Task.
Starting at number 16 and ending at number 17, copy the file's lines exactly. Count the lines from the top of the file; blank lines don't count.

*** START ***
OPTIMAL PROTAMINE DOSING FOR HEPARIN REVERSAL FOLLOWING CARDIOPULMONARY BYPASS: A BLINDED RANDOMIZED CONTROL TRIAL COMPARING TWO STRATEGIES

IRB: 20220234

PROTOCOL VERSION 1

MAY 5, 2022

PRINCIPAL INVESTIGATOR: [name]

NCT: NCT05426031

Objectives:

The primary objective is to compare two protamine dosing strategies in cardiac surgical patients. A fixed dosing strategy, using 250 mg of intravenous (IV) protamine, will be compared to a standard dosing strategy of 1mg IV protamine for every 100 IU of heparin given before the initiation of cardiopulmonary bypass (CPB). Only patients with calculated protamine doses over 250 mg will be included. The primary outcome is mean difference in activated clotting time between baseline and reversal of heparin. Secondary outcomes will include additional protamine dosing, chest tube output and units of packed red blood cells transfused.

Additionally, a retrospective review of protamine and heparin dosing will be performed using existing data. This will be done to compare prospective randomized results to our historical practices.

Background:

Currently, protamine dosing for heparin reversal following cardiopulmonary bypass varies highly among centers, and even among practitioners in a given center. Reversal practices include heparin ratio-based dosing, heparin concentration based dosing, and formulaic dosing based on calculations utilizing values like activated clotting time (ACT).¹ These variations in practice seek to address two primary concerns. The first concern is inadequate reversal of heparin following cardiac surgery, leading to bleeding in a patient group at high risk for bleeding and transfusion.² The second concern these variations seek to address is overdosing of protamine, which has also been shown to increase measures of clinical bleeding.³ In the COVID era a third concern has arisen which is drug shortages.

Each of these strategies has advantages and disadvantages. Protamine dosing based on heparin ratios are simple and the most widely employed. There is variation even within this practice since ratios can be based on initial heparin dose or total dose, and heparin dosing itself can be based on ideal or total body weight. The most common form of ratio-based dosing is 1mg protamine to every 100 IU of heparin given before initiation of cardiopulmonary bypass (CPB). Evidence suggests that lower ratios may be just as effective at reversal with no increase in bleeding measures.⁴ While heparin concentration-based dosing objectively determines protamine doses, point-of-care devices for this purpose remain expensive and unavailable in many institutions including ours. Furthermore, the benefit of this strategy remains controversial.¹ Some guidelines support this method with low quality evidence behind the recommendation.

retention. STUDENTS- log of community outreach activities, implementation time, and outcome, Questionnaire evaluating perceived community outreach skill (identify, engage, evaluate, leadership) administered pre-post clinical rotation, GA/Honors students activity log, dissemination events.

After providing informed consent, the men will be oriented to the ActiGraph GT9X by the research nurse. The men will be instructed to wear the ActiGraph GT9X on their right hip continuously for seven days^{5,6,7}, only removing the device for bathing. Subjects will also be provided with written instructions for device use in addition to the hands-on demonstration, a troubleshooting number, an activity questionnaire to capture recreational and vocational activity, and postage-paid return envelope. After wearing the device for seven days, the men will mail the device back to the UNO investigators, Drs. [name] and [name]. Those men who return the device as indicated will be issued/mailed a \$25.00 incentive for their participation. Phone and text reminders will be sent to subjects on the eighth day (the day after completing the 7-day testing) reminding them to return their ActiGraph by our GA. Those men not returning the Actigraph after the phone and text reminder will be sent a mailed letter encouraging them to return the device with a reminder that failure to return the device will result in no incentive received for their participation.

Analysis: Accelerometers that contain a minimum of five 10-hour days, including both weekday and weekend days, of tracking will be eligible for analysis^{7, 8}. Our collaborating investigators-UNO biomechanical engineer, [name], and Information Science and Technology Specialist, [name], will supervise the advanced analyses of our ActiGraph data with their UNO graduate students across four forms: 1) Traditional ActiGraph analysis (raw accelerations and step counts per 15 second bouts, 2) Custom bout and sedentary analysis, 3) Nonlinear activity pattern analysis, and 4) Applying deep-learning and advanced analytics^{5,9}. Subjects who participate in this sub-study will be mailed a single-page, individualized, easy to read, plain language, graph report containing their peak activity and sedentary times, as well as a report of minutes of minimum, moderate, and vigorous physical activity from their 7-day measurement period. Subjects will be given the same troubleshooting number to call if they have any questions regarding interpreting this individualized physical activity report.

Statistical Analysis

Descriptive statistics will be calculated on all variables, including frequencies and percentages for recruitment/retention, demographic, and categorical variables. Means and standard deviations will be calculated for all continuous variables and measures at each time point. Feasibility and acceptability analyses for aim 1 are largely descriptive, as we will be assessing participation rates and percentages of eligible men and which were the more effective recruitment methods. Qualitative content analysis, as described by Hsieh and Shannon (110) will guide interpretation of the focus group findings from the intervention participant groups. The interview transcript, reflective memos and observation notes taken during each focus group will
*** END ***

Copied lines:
Statistical Analysis

Descriptive statistics will be calculated on all variables, including frequencies and percentages for recruitment/retention, demographic, and categorical variables. Means and standard deviations will be calculated for all continuous variables and measures at each time point. Feasibility and acceptability analyses for aim 1 are largely descriptive, as we will be assessing participation rates and percentages of eligible men and which were the more effective recruitment methods. Qualitative content analysis, as described by Hsieh and Shannon (110) will guide interpretation of the focus group findings from the intervention participant groups. The interview transcript, reflective memos and observation notes taken during each focus group will